Teardown: Analyzing a zero-cost router
Granted On Networks' N150R is (as its name implies) "only" a N150-class device ... but then again, most of you won't even achieve those speeds in the 2.4 Ghz band, even on your fancy-schmancy high-end 802.11ac router, since they require the use of a 40 MHz wide channel which precludes simultaneous multi-channel network configurations within your office or home (and un-neighborly squats on neighbors' spectrum, too). And although the user feedback at Amazon, Newegg, and elsewhere suggests that the factory default firmware is fairly unstable, not to mention no longer supported, the N150R can alternatively be flashed with specific versions of open-source DD-WRT, OpenWrt or Gargoyle (enabling, among other things, additional access point and bridge operating mode options), along with firmware from Netgear. Wait ... Netgear? Hold that thought.
I'll start out, as usual, with some box shots:
Inside the box, you'll find the wall wart, along with an Ethernet cable (nice touch), and a smattering of paperwork; the GPL documentation, plus a quick-start guide.
Here's a closeup of the former. Notice the "Netgear Japan" logo in the bottom right corner? Again, hold that thought.
Also in the box, of course, is the router itself:
It's not quite as diminutive as the EDIMAX EW-7438RPn was, but it's still pretty tiny:
Here’s a view of the front side:
On the back, note there are only two LAN ports; they along with the WAN port are also only 10/100 Mbps in speed, not GbE-capable ... but did I mention that the N150R was free?
Top (plenty of passive airflow vents; no fan inside):
And bottom (more vents, plus "feet" to preserve airflow-conducive space between the vents and whatever the router's sitting on):
Here are closeups of the labels on both "feet":
Time to dive in. Removing the single torx head screw shown in the earlier underside shots didn't initially seem to do much; I then switched to prying the halves apart from the top:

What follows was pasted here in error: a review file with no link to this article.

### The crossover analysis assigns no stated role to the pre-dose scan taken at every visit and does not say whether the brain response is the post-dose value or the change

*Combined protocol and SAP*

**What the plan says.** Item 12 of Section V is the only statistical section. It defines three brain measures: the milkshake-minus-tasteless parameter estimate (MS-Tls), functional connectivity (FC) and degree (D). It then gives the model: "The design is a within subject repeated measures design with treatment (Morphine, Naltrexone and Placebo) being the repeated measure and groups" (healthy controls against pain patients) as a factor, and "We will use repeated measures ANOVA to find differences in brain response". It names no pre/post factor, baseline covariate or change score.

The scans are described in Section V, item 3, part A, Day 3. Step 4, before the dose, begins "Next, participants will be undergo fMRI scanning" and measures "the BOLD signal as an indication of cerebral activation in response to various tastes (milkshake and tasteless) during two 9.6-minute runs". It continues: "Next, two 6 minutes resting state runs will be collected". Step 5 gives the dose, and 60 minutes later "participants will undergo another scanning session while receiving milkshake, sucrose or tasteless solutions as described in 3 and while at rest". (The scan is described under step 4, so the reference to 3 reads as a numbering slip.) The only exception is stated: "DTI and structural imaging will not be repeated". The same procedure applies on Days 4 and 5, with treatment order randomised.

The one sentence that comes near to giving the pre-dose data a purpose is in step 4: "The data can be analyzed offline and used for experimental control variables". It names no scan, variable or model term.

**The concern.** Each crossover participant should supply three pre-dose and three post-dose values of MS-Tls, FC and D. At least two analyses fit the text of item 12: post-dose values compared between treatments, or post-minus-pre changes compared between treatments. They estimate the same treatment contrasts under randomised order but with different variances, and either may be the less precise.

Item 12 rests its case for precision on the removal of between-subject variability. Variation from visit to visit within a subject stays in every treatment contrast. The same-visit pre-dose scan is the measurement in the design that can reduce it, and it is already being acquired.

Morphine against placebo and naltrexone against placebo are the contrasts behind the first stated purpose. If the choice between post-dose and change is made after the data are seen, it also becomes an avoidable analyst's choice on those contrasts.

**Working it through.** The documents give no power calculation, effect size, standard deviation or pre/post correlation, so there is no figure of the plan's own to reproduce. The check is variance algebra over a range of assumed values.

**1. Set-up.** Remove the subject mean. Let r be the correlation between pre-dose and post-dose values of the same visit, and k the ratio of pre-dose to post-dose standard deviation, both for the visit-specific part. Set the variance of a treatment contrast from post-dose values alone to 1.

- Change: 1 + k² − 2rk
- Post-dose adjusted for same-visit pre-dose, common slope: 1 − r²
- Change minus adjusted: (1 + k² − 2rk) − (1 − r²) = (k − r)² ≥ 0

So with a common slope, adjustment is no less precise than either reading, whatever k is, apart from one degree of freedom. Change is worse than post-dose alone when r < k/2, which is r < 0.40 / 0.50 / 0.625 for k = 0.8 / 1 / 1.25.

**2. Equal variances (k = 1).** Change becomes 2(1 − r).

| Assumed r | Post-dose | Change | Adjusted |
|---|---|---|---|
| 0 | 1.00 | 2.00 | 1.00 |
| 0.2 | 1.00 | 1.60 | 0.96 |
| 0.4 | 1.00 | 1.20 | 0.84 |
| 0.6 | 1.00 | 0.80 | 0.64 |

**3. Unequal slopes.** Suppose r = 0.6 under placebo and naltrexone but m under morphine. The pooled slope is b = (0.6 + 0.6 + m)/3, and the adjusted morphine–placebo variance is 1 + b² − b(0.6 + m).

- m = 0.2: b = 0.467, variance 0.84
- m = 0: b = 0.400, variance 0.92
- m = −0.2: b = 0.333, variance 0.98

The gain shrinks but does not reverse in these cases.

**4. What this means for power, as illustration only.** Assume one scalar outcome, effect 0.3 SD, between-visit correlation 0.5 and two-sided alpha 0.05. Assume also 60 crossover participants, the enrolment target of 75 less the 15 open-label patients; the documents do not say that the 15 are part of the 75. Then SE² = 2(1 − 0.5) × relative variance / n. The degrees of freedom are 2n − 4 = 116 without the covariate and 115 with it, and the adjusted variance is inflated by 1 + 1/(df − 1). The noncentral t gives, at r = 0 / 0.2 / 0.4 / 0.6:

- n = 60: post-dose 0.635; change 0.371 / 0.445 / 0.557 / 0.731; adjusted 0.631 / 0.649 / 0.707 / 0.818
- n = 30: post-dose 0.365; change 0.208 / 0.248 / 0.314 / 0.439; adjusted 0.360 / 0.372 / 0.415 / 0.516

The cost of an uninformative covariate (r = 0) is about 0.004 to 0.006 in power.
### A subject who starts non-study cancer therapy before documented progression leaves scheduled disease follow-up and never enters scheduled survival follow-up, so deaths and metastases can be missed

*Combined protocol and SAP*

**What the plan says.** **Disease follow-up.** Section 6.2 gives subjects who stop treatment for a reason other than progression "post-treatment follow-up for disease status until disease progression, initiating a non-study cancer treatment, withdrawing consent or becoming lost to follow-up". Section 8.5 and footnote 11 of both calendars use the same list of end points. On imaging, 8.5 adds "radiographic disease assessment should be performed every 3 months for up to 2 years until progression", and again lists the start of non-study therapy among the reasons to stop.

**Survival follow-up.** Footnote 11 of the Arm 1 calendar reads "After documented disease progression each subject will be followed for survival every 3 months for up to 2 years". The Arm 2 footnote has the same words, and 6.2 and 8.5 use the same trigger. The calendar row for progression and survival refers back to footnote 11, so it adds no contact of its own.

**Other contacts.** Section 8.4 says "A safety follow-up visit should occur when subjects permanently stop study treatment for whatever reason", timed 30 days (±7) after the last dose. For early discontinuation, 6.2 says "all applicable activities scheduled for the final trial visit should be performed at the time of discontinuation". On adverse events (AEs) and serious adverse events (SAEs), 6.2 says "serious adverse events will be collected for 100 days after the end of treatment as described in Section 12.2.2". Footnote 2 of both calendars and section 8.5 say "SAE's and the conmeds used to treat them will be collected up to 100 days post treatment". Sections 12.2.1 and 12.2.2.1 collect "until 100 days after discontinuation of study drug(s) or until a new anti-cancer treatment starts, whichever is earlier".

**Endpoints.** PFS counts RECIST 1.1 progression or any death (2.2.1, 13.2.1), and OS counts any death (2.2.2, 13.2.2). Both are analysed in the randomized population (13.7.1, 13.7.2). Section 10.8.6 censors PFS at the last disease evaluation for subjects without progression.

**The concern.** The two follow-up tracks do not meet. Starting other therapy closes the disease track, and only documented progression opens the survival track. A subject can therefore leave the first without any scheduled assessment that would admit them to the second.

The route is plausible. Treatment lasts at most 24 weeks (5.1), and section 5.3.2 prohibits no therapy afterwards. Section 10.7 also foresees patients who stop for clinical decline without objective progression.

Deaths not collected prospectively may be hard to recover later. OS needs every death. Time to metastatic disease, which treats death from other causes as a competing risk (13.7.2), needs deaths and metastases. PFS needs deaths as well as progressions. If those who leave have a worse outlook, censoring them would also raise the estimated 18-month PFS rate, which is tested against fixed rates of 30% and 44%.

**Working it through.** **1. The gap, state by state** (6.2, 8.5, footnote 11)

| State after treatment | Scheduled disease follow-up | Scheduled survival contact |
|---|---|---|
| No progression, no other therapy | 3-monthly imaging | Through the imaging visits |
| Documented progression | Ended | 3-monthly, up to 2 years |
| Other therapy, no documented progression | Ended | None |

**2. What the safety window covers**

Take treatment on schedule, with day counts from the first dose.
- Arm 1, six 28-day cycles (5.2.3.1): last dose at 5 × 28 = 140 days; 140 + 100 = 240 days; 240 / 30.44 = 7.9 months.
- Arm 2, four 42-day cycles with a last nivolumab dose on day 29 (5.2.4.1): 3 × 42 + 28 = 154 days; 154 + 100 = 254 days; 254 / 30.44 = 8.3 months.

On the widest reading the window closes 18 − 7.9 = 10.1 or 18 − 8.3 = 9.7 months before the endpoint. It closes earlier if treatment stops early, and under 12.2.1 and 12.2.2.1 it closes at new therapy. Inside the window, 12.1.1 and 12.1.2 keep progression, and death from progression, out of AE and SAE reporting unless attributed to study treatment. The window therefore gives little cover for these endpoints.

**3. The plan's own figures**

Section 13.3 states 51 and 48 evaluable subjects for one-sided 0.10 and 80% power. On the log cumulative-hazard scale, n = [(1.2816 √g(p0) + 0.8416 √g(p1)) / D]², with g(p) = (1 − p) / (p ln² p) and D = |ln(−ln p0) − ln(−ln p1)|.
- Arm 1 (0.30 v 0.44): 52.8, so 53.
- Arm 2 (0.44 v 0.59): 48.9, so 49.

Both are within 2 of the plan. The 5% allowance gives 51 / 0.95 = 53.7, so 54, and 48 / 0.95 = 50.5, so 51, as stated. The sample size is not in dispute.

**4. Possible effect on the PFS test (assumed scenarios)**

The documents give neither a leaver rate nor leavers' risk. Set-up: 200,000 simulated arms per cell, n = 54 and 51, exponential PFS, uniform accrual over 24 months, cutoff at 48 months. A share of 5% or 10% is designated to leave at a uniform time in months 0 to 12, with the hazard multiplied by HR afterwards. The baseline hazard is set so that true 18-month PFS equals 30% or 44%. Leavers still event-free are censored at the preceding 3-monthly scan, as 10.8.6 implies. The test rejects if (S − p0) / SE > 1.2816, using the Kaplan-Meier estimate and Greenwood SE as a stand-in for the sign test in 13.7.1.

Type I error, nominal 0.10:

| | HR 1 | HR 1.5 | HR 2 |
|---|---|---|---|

The router came apart pretty easily; one side first, then, by un-tabbing the PCB in only two places, the other:
Not much to say about the backside of the PCB; as usual with product like this, it contains little but solder points and passives. The PCB front side, however, is more interesting:
In the bottom left quadrant is the Wi-Fi subsystem, dominated by an Atheros (now Qualcomm) AR9285 wireless controller:
Below it is the single (N150, remember?) antenna, built into the PCB versus discrete, thereby at least in part explaining the transmission/reception range shortcomings that some customers grumbled about:
Above and to the right of the AR9285 are the H12106DK and H20202DL magnetic transformer modules, both from FPE, that respectively service the LAN and WAN ports:
And on the far right is an ESMT (Elite Semiconductor Memory Technology) M13S2561616A 256 Mbit DDR SDRAM:
But what I know you're all really wondering about is what's underneath the mysterious black passive heat sink to the left of the DRAM:
Once again Google comes through, without need for me to risk permanent damage to the hardware (and with dubious identification end result to boot). According to the OpenWrt website, it's an Atheros (again, now Qualcomm) AR7240 SoC, based on a MIPS 24Kc V7.4 processor core running at 400MHz, and also containing 32 MByes of RAM and 4 MBytes of flash memory.
The OpenWrt webpage also has lots of other interesting information on the N150R, including the locations and functions of its various GPIOs and serial port pins ... and the fact that the hardware design is identical to that of Netgear's WNR612 v2 router, as well as being very similar to that of the Netgear WNR2000 v3 (minus a few LAN ports). Let’s see ... didn't I recently also write about another Netgear foundation-hardware router that could be fooled into firmware-transforming into something else? Ah yes ...